The crowning happened that night on the stage; I don’t know the winner super well, but I know she’ll love it, and I was truly happy for her, if not completely deluded because of the exhaustion. We went to the coronation ball on our big party bus. I couldn’t wait to get back to my hotel room – I felt drunk, although I was totally sober – I was high on emotions and the atmosphere made my head spin. Back to the hotel from the party bus which was quieter than it usually was, after what felt like an eternity, I was shaking with illness, cold, starved literally for food, and figuratively for the freedom of experiencing going out without chaperones for a change. We went to the penthouse in our colourful pageants gowns and scarfed pizza at 1am, grateful to the organizers who provided us with the carbs, exhausted after so many days of rehearsals and so many shows.
I remember looking around the stage after the theatrical crowning and seeing all these tired, smiling, stage-makeup-covered, accomplished women. 55 of us hadn’t won a crown, but what we had won was in the long and arduous journey, as clichéd as that sounds. We changed our lives without even realizing it. We worked hard. Our friends and coworkers don’t really seem to care whether we got a crown or not in the end – we were finalists. We journeyed together and took on Toronto together, we faced our fears, and pulled through.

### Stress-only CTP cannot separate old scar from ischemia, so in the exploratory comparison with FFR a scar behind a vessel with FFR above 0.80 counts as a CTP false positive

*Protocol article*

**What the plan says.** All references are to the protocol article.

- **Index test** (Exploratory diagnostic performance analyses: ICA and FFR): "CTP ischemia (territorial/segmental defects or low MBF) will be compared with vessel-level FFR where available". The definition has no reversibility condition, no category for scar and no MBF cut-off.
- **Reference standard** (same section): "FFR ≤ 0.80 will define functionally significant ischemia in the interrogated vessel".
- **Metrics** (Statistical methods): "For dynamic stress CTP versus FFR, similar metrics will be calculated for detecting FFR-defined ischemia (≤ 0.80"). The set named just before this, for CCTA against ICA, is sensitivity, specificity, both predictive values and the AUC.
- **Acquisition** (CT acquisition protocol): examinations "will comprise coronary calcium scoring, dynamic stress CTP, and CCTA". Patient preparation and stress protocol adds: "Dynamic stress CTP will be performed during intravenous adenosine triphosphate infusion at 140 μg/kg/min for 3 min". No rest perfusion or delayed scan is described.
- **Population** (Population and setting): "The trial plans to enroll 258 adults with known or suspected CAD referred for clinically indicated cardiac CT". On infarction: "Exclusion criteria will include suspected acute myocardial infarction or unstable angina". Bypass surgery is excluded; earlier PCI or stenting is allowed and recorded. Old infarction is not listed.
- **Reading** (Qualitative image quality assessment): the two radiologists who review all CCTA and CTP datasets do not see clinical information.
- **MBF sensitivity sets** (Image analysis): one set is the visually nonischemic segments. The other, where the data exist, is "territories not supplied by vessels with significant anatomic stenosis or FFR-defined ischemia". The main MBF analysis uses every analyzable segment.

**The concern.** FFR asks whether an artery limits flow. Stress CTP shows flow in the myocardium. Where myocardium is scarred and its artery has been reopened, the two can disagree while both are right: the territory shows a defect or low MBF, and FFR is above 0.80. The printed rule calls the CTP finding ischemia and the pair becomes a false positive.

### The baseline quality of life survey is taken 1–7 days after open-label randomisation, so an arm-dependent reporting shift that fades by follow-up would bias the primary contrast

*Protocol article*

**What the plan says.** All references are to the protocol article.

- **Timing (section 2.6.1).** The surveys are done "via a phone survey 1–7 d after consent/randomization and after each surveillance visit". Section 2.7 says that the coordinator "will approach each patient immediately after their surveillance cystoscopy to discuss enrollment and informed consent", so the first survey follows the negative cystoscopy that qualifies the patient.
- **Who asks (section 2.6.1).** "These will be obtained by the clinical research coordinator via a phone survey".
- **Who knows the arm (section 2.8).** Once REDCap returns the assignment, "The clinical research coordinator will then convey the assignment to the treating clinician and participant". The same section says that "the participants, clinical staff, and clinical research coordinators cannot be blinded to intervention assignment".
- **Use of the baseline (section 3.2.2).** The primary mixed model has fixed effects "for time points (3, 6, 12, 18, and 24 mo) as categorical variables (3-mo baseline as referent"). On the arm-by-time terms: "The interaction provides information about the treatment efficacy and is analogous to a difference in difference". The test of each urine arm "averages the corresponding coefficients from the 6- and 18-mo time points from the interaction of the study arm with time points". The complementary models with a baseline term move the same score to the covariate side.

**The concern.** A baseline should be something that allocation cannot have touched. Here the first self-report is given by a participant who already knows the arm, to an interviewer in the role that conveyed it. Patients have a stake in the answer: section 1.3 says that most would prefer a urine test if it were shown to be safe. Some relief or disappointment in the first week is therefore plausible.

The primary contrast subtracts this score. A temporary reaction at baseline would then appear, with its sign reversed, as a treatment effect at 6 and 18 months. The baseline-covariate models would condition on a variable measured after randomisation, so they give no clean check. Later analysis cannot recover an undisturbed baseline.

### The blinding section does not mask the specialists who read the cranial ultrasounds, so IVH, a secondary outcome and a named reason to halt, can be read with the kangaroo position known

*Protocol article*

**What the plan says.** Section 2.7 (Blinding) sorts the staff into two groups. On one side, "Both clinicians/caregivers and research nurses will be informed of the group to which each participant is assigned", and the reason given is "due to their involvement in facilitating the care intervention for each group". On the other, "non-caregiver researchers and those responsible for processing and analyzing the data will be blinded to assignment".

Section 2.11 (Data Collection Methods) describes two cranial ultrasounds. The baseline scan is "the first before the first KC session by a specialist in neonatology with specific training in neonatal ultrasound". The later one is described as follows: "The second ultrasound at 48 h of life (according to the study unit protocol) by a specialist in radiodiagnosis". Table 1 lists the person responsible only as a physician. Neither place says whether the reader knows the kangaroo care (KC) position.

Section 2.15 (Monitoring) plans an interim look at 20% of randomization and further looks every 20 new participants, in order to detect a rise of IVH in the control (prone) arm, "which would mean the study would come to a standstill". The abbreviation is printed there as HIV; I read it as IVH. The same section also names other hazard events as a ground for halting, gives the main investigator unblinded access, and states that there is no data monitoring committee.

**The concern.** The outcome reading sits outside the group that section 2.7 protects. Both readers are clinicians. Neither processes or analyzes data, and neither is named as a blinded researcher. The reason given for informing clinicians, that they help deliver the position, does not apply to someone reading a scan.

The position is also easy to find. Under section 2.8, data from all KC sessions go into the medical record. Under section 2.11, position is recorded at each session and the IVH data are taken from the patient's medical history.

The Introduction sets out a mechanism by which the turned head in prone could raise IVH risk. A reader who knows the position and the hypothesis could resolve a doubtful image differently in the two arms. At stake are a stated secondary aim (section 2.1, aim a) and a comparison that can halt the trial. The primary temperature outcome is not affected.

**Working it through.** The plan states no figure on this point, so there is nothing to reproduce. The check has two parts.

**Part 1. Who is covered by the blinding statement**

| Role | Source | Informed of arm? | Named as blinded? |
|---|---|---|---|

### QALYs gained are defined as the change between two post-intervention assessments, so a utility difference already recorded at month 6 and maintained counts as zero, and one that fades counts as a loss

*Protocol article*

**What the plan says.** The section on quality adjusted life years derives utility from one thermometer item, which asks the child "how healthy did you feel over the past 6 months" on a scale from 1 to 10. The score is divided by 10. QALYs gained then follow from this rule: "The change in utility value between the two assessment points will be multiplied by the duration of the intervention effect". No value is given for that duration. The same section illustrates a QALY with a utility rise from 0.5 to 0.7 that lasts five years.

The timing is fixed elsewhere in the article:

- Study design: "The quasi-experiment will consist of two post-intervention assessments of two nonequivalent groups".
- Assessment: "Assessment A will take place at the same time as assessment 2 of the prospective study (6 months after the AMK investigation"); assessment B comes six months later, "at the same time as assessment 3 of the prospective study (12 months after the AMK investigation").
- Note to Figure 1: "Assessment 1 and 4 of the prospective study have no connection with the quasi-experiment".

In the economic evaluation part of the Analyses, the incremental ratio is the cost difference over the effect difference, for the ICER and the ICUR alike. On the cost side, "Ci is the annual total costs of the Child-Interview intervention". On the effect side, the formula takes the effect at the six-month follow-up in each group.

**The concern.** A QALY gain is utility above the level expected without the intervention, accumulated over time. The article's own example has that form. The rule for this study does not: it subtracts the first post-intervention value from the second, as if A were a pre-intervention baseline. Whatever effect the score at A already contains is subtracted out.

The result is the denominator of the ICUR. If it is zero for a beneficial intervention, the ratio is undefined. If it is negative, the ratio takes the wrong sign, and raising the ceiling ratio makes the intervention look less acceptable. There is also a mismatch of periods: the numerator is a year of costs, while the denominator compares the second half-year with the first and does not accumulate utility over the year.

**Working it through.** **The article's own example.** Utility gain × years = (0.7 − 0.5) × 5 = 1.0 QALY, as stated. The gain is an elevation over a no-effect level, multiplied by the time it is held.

Look Beyond The Stereotype
To those who claim to be representing all feminists and who sneer at the concept of pageantry or something like Miss Universe Canada: This pageant helped me achieve my goal of becoming more involved in my community. I found amazing support in ottawa’s fashion community along with lots of other sponsors who helped me organize a charity fundraiser for SOS Children’s Villages. It also helped many of us boost our self-confidence as young women. It certainly got me thinking about societal perceptions and feminism. We all have rational choices in life, and I chose to do this. Some women use this as a basis to launch or enhance a modeling career. Some are superstars in acting, or award-winning dancers, or journalists, or successful in other parts of life. Some of us use it to advance charity work. We each have our own thing. But in the end, trying something new, opening my mind and challenging my own preconceived notions allowed me to learn a lot about people and about myself, and that’s more than enough reason.